Put the kettle on, there’s a mystery brewing…
Tea-shop owner. Matchmaker. Detective?
Sixty-year-old self-proclaimed tea expert Vera Wong enjoys nothing more than sipping a good cup of Wulong and doing some healthy ‘detective’ work on the internet (AKA checking up on her son to see if he’s dating anybody yet).
But when Vera wakes up one morning to find a dead man in the middle of her tea shop, it’s going to take more than a strong Longjing to fix things. Knowing she’ll do a better job than the police possibly could – because nobody sniffs out a wrongdoing quite like a suspicious Chinese mother with time on her hands – Vera decides it’s down to her to catch the killer.
Nobody spills the tea like this amateur sleuth.
I absolutely loved this book and especially Vera, although I probably wouldn’t want her as an interfering mother. However as a character she was as delightful as her teas sounded.
It all started off simple enough with a slightly decrepit tea shop with little to no customers and meeting a very opinionated Vera, until the next morning when she goes downstairs and discovers a body. I did have to laugh when Vera, trying to get ahead of the police, outlined his body with a Sharpie but she has also taken a piece of evidence from the victim and not told Officers Ha and Gray.
After placing an obituary, Riki a fake journalist, Sana a fake podcaster, Julia the victims wife with their daughter Emma and Oliver his twin brother appear at the tea shop and start asking questions leading Vera to put them on her list of suspects and start asking questions of her own.
It really says something about an author when they cleverly twist the narrative and you find yourself hating the victim and loving the suspects. However that is exactly what Jesse has done with this murder mystery. I didn’t want any of them to be revealed as the killer and instead I was more than happy to sit back and watch Vera turn matchmaker instead.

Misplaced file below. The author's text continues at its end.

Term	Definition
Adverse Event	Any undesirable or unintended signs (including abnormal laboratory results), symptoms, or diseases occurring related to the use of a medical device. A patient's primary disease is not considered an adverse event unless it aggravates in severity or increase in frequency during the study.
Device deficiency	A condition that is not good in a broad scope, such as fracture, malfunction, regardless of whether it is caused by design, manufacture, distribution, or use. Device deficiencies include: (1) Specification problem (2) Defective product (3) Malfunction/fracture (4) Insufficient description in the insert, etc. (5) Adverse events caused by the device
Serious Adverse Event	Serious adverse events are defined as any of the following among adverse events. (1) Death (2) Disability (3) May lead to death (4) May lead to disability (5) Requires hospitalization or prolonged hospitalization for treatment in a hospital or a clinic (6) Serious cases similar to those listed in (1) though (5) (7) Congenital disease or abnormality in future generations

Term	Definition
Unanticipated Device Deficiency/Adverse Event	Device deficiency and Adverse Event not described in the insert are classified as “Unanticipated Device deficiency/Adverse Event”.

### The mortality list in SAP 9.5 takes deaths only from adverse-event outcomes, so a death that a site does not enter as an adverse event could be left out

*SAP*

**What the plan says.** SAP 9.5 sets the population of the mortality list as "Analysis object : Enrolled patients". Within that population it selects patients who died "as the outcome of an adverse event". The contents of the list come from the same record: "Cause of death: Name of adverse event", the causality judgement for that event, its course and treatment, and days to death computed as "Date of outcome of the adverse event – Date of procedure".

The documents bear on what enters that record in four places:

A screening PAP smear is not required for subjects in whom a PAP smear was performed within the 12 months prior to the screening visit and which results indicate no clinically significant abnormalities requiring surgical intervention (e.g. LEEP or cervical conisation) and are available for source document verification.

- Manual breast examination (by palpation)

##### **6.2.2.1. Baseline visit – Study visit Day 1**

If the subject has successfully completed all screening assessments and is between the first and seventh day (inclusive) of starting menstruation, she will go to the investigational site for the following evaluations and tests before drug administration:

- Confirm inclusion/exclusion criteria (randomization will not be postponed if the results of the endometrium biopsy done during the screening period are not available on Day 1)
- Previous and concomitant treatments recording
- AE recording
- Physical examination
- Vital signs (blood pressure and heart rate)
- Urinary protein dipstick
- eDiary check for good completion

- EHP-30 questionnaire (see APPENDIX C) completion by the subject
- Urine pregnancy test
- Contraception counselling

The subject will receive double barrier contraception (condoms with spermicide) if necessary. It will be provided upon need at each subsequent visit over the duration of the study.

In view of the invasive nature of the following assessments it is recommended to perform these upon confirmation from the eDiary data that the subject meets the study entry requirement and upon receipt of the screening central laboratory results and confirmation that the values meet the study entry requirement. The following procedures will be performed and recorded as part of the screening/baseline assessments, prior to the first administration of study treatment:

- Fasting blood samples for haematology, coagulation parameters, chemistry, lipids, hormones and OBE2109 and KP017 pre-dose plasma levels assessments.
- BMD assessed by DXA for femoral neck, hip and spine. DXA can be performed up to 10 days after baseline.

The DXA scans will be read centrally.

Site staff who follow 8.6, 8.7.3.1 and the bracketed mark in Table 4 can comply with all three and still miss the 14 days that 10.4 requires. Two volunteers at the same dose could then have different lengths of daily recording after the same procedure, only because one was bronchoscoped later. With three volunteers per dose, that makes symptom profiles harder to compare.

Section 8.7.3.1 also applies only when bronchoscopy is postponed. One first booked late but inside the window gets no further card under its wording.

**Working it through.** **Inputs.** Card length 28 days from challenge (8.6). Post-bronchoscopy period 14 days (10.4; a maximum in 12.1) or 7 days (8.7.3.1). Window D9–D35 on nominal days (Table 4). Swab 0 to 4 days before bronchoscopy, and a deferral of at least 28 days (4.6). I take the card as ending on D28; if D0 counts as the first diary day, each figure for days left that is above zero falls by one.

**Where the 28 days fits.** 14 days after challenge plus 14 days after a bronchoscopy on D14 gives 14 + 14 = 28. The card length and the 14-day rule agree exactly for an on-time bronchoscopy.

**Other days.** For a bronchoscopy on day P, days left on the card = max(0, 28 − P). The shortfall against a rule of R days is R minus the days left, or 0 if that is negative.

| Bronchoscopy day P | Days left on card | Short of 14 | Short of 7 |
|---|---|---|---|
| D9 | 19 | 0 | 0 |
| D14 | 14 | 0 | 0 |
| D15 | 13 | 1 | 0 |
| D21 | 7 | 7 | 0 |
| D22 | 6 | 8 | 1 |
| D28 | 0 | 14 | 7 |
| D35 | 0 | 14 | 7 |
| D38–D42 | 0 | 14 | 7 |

This was also surprisingly emotional, with Vera obviously being quite lonely, and how these strangers soon became her people and the relationship between her and Emma was especially touching.
This had me drooling at the food descriptions, laughing at Vera’s antics and drinking copious amounts of tea while I tried to solve the mystery along with Vera and her new friends/suspects. A hugely entertaining book and I hope there will be more.
About the author
Jesse Q. Sutanto is the author of adult, YA, and children’s middle grade books. She has an MSt in Creative Writing from Oxford University and a BA in English Lit from Berkeley, though she hasn’t found a way of saying that without sounding obnoxious. The film rights to her women’s fiction, Dial A for Aunties, was bought by Netflix in a competitive bidding war. Her adult books include Dial A for Aunties, its sequel, Four Aunties and a Wedding, and Vera Wong’s Unsolicited Advice for Murderers. Her YA books include The Obsession, The New Girl, and Well, That Was Unexpected. Her MG books include Theo Tan and the Fox Spirit and its sequel, Theo Tan and the Iron Fan. Find her on Twitter @thewritinghippo and on Instagram @jesseqsutanto.
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